Volunteers at an Aberdeenshire wildlife charity have been dismayed by the abuse they have suffered at the hands of people unhappy abut the Covid-19 measures it has implemented to keep everyone safe.
The New Arc wildlife and animal rescue centre, based north of Ellon, has a charity shop in the town.
Founder Keith Marley was forced to close the doors of the Bridge Street premises in March as the pandemic hit.
And in the months since, the organisation lost out on a great deal of vital cash it uses to fund its work saving the lives of all kinds of animals, great and small.
When the premises reopened Mr Marley said he expected shoppers to be happy to be able to support the charity once more but he said volunteers had been faced “unacceptable” levels of abuse.
To help customers feel confident, the charity put in place an array of restrictions to limit the spread of the virus.
And although the majority of patrons have happily followed the rules, a minority of people who don’t like the measures, or didn’t check ahead to see what restrictions were in place, have subjected the hard-working team to all-too-regular abusive behaviour.
Mr Marley said: “The amount of people that have been very rude to the staff has increased since we’ve reopened.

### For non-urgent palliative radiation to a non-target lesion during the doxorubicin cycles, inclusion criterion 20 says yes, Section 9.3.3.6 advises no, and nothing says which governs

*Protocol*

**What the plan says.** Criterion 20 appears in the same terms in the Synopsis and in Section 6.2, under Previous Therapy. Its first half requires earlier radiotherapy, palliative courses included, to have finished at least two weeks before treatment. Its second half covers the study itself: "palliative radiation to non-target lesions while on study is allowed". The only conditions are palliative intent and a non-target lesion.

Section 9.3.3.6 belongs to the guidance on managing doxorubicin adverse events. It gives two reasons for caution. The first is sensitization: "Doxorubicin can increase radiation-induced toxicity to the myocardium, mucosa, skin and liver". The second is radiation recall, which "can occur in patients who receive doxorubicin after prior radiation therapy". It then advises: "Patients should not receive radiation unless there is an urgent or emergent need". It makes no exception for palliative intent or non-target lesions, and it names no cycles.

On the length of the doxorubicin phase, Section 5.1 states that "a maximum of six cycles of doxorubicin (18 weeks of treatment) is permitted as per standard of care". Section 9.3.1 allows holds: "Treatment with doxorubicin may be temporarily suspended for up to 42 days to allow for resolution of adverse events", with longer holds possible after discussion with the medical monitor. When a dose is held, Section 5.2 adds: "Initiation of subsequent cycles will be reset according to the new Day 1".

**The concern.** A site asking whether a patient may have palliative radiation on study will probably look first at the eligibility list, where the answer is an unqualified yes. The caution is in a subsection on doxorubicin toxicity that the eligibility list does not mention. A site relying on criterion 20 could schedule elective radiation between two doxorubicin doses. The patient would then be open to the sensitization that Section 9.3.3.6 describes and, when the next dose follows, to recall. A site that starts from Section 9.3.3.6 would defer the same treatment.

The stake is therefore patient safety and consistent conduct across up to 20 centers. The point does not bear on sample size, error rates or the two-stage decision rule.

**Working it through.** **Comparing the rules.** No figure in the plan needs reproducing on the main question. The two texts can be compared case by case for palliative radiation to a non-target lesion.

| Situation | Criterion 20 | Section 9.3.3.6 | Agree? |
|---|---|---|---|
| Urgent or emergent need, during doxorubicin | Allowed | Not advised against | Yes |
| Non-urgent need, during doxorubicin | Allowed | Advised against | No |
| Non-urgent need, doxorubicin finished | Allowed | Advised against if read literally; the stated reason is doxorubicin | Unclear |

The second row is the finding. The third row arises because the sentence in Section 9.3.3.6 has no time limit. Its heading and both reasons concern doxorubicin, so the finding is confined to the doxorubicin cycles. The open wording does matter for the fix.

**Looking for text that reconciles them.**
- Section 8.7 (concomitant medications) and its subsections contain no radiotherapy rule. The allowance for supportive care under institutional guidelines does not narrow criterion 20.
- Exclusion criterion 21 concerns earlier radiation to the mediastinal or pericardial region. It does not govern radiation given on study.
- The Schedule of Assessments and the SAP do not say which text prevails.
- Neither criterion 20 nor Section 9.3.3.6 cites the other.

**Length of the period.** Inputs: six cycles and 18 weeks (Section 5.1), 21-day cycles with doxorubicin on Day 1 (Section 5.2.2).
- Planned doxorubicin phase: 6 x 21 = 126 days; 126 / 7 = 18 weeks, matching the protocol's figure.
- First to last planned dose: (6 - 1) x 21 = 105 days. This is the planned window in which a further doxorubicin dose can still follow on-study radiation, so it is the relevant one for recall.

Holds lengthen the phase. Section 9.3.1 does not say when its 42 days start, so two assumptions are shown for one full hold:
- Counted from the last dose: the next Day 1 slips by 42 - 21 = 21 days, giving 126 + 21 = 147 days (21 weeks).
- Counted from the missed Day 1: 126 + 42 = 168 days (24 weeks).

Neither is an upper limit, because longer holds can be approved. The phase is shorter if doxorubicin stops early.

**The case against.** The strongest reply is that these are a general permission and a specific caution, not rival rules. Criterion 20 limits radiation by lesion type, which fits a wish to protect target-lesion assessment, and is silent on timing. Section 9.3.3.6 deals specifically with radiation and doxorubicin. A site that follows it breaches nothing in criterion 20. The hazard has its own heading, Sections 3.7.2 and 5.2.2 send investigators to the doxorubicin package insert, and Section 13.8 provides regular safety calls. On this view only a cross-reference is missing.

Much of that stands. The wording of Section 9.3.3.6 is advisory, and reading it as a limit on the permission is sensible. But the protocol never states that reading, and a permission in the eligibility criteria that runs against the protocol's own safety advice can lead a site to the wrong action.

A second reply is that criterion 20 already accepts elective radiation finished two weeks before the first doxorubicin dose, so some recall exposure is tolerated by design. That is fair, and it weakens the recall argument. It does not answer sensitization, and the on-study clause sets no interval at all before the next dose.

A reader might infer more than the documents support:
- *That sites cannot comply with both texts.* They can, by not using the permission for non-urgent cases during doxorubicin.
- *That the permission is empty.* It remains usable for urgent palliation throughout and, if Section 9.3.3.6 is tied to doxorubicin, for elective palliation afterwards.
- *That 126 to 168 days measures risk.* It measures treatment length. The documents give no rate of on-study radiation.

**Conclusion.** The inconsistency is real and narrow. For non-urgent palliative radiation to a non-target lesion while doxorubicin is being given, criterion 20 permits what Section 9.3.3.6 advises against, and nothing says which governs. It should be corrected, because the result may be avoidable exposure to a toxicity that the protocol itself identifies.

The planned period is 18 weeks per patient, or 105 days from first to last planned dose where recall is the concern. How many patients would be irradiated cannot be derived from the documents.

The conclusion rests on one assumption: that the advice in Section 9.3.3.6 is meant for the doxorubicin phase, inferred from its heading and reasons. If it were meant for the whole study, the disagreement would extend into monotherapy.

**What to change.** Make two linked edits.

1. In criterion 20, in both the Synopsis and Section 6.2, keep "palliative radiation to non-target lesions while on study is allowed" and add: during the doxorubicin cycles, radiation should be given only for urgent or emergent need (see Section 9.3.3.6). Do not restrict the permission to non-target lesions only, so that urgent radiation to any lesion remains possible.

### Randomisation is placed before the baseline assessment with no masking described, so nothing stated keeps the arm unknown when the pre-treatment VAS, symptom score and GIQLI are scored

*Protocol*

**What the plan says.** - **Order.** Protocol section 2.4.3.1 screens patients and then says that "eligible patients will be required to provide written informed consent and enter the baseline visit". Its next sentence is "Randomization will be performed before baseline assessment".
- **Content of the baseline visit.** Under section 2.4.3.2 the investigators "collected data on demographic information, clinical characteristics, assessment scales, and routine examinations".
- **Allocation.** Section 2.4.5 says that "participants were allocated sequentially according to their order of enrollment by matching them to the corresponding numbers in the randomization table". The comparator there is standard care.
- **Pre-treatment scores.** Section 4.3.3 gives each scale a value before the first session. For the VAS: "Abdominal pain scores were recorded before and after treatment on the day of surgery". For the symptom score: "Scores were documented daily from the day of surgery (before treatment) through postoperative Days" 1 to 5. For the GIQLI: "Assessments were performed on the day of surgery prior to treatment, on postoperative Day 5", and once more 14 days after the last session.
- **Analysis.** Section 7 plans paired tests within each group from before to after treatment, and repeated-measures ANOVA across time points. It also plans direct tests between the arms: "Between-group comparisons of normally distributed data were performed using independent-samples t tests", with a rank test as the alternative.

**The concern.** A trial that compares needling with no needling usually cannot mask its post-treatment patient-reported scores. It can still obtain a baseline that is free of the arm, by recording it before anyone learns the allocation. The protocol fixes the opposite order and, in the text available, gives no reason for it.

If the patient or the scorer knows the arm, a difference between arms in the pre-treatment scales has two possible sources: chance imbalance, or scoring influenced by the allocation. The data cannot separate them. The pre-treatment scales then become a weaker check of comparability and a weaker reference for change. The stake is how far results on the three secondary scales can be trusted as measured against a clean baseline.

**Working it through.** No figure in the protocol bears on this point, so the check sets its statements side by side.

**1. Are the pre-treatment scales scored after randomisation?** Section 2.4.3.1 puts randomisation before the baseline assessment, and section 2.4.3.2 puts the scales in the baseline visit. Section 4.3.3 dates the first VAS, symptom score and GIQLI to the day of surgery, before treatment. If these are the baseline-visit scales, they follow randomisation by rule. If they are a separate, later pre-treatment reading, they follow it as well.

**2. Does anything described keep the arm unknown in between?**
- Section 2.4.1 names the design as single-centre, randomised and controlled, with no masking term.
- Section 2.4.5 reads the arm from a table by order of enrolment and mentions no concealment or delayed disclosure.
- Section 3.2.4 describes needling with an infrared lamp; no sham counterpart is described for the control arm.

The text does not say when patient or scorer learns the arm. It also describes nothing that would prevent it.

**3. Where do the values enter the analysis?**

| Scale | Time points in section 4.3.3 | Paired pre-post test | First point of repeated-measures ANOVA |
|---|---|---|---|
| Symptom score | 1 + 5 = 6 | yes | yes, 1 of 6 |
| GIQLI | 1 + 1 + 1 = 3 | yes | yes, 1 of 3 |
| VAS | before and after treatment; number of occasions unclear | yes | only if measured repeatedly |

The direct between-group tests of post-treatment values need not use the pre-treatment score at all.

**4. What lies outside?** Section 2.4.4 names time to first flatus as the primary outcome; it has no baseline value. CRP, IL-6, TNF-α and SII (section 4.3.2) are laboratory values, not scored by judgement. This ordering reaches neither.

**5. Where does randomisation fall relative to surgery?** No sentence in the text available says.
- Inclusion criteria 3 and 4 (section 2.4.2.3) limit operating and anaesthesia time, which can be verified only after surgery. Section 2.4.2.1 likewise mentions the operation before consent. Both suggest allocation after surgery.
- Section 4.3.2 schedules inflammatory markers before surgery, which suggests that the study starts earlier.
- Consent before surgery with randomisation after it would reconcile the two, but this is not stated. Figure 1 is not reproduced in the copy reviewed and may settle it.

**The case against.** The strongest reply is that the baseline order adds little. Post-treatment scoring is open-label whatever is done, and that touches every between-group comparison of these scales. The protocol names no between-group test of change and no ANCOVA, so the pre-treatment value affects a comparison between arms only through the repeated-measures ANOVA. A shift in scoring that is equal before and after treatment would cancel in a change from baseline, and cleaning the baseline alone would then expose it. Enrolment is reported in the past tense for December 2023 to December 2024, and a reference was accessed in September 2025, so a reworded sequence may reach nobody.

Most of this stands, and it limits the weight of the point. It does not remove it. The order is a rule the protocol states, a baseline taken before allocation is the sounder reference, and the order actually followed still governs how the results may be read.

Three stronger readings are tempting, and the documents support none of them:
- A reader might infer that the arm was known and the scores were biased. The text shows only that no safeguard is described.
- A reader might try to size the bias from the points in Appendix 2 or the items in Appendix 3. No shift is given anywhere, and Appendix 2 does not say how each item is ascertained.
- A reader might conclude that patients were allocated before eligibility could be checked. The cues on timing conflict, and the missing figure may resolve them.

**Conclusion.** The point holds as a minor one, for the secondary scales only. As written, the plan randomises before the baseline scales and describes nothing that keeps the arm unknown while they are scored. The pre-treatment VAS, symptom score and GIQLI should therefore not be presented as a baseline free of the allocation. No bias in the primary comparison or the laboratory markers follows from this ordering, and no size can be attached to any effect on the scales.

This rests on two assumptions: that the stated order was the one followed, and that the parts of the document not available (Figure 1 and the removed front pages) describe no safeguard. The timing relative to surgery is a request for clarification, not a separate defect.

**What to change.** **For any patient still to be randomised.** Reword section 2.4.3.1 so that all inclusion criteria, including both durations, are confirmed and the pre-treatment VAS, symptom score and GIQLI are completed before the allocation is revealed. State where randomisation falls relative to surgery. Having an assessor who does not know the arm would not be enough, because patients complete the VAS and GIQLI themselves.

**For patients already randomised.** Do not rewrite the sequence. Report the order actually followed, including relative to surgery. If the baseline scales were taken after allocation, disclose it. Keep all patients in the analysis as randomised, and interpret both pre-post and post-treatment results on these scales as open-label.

“We have all kinds of Covid-19 protection in place, such as hand sanitiser, masks, screens and even a one-way system.
“We thought we had everything covered and everyone would welcome it, but we still get people coming in and insisting they don’t have to wear a mask, or sanitise their hands, and those people are often very rude to the staff when they’re asked to follow the rules.
“All of our staff are volunteers, so they really don’t deserve any of this nonsense.
“But it’s not just in the shop that I’ve noticed it.
“When I’ve been out on rescues the rude behaviour I have observed from certain people has just been absolutely unbelievable – and all because I ask they follow certain procedures due to Covid-19.”
Mr Marley said the charity’s shop in Ellon is “absolutely vital” to its income, but the charity still delayed its opening by a week in order to make sure the measures in place were sufficient to limit the spread, and staff and customers would feel safe.
He added: “We had months of really hard times financially with the shop closed, because it plays such a big part in making the money we need to continue our work.
“Sadly, with the lockdown in place, most of our ways of making money dried up.
“We’re not the kind of charity that goes out rattling our tin a lot, especially at the moment when there’s so many people and causes in need of support.
“Going out there to steal other people’s thunder isn’t something we’re keen on doing, so for people to behave so horribly to our volunteers in our shop is really just totally unacceptable.
“All of the folk in the shop, and all of the folk that undertake our rescues, are volunteers. There are no paid staff.
“At the end of the day, it is just disappointing because all we’re trying to do is what’s best for animals in need.”